"The scheme they are running on me has been effective," Iverson said. "They are making me take tough shots. I drive to the basket, they are shadowing me and making sure I see more than one defender. It's just something I've got to get through."
"We are not going to stop people like Allen Iverson, he's a great player," Spurs coach Gregg Popovich said. "But we hope at the end of a game that he's worked hard to end up with what he ends up with."
Certainly they succeeded on that front -- aside from one fast-break layup, none of Iverson's points came easily. Still, there were sequences that had to gnaw at a Nuggets fan -- like watching Anthony picked up by Tony Parker on a switch, and then seeing Iverson keep the ball and go one-on-one against Bowen, ultimately picking up an offensive foul.
Perhaps in the bigger picture, this is just a sign of how new the Nuggets are to each other. Karl pointed out after the game that the Spurs have been together for eight years and his guys have been together for eight weeks. Anthony and Iverson clearly need to develop a greater familiarity with each other, which is one of many reasons I think Denver will be a much more potent contender a year from now than it is at the moment.
Yet if the Nuggets are going to get back into this series, they're going to need that chemistry to come around real fast. Because sharing the ball as a strategy only works if all five players are in on the plan.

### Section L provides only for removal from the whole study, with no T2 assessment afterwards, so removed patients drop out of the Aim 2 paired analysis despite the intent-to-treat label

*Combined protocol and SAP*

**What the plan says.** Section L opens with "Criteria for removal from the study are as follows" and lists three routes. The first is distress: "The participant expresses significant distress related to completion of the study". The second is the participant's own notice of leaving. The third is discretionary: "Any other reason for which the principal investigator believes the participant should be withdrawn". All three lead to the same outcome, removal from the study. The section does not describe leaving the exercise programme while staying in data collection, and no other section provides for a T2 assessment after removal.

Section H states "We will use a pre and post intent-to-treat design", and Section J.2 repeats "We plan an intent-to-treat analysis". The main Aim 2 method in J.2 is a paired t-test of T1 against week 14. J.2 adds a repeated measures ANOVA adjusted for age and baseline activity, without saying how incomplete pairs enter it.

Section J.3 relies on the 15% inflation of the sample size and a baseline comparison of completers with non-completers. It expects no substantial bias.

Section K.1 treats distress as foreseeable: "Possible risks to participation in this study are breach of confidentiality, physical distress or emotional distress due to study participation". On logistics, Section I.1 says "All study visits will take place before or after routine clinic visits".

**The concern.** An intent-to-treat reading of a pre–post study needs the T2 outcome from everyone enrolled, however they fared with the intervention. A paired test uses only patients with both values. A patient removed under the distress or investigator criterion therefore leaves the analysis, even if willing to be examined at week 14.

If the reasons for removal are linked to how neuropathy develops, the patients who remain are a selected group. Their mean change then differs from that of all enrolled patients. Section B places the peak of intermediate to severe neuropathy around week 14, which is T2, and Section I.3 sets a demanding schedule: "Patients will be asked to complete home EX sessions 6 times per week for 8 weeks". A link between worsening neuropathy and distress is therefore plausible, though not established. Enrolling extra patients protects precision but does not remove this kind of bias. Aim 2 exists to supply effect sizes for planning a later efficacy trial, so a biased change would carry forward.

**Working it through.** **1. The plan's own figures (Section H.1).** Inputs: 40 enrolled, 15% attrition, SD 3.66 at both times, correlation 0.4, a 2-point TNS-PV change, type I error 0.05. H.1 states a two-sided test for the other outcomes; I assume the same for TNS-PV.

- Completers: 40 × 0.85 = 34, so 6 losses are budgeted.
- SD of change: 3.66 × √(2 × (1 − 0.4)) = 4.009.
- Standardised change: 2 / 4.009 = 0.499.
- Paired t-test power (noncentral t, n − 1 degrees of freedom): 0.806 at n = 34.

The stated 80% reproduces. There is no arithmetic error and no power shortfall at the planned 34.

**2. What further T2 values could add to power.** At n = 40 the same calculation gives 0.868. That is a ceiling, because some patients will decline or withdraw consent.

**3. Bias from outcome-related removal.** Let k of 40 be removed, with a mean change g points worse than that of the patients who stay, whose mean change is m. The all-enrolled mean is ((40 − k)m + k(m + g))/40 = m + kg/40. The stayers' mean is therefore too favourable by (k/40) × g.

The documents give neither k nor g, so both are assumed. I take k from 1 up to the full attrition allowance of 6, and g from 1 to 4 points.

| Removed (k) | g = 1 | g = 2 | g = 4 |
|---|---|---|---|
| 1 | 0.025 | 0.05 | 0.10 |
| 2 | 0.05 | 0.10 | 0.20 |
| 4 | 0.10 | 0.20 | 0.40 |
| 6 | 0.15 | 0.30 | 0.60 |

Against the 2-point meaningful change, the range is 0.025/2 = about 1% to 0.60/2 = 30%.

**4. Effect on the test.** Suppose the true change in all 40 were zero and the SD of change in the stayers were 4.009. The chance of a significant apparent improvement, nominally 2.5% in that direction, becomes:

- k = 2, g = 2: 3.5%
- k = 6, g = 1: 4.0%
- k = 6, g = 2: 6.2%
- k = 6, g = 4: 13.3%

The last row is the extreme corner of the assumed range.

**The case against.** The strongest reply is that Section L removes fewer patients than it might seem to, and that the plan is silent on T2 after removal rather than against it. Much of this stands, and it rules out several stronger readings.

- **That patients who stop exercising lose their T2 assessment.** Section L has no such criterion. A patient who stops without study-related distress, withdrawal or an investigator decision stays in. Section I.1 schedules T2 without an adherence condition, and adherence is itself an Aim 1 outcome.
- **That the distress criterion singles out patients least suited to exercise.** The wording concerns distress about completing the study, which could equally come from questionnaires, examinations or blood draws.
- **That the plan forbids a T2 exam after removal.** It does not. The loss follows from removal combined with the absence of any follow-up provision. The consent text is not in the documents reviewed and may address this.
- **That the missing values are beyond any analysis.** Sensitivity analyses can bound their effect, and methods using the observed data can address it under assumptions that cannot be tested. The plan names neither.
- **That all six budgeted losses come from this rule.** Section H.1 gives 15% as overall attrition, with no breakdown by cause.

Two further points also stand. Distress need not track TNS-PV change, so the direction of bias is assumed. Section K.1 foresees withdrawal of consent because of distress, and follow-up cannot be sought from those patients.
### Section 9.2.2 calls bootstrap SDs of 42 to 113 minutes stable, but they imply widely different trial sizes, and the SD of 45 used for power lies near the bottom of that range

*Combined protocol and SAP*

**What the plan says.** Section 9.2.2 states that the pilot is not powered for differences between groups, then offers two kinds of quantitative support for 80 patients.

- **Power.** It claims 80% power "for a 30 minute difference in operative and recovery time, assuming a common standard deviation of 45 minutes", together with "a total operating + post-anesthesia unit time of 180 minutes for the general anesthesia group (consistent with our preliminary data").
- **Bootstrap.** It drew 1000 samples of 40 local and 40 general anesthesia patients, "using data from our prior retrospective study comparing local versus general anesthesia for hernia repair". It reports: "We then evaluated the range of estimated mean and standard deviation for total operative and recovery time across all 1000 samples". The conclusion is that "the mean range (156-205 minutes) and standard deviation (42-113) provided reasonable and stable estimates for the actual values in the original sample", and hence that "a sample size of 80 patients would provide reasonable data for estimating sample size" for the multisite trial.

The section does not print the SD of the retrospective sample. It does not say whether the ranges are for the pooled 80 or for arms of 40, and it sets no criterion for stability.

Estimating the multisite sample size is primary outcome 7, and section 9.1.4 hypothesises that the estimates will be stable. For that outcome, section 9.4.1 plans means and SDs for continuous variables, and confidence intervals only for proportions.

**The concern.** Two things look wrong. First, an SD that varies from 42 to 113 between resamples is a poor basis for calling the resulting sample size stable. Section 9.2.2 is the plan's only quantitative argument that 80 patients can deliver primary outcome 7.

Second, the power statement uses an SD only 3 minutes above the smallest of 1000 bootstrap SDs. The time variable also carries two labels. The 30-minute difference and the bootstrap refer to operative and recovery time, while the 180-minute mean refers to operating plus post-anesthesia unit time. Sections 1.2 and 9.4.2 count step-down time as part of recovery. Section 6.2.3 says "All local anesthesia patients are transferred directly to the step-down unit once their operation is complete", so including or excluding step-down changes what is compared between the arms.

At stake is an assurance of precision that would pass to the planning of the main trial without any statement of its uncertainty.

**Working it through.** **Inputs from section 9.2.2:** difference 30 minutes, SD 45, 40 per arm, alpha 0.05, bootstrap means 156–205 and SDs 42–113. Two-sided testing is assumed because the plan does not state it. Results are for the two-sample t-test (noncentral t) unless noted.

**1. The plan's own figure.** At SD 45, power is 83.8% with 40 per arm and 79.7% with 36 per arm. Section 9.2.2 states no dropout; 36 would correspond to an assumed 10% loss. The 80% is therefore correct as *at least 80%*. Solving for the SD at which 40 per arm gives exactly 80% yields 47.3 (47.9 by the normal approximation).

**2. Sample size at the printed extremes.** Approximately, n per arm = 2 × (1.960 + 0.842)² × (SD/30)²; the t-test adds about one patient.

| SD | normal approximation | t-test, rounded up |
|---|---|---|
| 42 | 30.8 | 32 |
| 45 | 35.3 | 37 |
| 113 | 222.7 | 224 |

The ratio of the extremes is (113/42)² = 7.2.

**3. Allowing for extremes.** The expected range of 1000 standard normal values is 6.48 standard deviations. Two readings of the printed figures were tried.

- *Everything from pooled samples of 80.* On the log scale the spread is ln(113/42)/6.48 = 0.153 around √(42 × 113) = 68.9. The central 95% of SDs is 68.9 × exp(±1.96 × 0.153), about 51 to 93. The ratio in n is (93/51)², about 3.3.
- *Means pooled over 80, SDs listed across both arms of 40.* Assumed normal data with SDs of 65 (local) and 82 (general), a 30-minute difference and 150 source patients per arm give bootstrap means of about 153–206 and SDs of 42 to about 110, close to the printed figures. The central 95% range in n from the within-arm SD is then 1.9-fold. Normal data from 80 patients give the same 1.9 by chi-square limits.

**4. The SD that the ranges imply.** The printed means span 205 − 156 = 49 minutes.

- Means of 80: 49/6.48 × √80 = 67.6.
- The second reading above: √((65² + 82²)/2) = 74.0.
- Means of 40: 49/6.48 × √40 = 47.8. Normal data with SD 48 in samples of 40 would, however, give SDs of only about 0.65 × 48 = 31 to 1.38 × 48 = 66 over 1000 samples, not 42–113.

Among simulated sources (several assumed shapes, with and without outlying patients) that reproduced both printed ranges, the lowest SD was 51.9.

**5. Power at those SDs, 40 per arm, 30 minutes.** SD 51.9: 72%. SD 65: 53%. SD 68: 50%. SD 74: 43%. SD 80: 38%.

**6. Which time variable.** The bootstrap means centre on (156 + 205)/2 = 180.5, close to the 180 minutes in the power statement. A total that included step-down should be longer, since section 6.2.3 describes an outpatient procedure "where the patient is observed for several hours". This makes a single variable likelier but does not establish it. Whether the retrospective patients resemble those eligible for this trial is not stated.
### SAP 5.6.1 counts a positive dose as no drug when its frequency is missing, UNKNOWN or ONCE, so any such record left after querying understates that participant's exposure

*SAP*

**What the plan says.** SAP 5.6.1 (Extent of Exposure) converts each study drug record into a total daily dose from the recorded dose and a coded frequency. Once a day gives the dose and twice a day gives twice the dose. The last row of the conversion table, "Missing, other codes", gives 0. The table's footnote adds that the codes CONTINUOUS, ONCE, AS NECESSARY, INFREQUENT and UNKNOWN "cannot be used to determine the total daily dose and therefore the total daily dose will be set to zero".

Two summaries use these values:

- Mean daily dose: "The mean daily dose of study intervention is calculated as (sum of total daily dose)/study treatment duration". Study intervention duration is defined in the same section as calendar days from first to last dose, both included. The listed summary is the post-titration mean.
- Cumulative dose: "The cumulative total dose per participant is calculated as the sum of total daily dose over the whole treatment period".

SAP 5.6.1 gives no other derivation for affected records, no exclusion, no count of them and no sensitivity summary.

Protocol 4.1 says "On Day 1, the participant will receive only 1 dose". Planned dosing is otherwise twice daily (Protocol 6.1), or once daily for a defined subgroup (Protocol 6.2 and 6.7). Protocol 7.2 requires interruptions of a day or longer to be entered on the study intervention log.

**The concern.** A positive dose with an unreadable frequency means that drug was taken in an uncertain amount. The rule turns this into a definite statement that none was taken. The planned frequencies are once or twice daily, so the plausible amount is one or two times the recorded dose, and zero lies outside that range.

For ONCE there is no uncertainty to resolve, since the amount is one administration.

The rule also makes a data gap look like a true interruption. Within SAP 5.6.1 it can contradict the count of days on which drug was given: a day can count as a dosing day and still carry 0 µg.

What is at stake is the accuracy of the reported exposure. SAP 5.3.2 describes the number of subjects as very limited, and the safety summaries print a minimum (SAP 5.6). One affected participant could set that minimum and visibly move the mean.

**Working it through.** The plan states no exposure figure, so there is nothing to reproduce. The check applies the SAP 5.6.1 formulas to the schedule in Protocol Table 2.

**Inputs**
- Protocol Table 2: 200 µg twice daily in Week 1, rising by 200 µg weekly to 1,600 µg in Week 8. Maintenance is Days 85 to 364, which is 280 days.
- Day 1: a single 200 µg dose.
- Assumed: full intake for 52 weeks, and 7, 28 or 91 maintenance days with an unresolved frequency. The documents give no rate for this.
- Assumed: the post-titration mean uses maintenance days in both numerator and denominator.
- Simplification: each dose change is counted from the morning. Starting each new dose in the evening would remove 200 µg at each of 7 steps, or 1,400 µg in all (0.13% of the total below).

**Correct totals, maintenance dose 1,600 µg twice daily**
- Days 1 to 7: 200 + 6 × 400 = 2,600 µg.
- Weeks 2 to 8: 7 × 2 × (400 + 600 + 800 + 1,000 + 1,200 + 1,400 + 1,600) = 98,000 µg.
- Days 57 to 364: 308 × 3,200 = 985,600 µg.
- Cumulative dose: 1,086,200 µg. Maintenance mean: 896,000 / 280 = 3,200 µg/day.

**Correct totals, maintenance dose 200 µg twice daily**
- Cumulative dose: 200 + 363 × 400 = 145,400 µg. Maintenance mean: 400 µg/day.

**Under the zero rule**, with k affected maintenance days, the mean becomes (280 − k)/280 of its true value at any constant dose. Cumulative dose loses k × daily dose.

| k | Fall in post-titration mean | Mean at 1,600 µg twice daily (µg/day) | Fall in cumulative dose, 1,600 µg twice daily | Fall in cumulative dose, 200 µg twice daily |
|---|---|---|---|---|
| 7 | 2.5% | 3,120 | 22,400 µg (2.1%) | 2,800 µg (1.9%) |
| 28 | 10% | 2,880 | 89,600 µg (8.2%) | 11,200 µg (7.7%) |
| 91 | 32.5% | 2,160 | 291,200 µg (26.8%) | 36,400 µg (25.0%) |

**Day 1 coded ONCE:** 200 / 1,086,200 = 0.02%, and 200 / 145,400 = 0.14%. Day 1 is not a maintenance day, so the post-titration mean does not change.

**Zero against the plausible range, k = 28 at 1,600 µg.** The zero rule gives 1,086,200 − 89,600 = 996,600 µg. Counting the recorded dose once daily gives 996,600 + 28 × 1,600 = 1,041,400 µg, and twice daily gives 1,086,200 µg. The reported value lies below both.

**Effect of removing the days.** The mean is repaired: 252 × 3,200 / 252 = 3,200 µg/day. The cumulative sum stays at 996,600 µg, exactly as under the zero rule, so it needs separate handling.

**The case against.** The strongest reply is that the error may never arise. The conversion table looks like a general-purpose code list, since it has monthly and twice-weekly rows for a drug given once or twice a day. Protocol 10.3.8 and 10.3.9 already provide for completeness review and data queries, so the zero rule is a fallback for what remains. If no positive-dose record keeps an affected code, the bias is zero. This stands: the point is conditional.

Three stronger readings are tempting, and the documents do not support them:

John Hollinger writes for ESPN Insider. To e-mail him, click here.
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Robert Horry gives some encouragement to Tony Parker in the third quarter. Then Horry delivered a big 3-pointer that helped deliver a Game 4 win for San Antonio.
What's the difference between Mavs coach Don Nelson and Raptors coach Sam Mitchell?
Well, I can think of quite a few differences, but one is called, "Not freaking out when his best player gets two fouls."
Nelson made the most underrated coaching move of the playoffs last night. Or non-move, I guess you'd call it. With 8:07 to go in the first quarter, Baron Davis picked up his second foul when he charged into Dallas' Devin Harris. The book says to take Davis out for the rest of the quarter; Nelson just shrugged his shoulders and left him to continue wreaking havoc on the court. Davis ended up playing 44 minutes, leading the Warriors to a 103-99 win and a shocking 3-1 series lead over the Mavs. But he could do that only because Nelly allowed him to.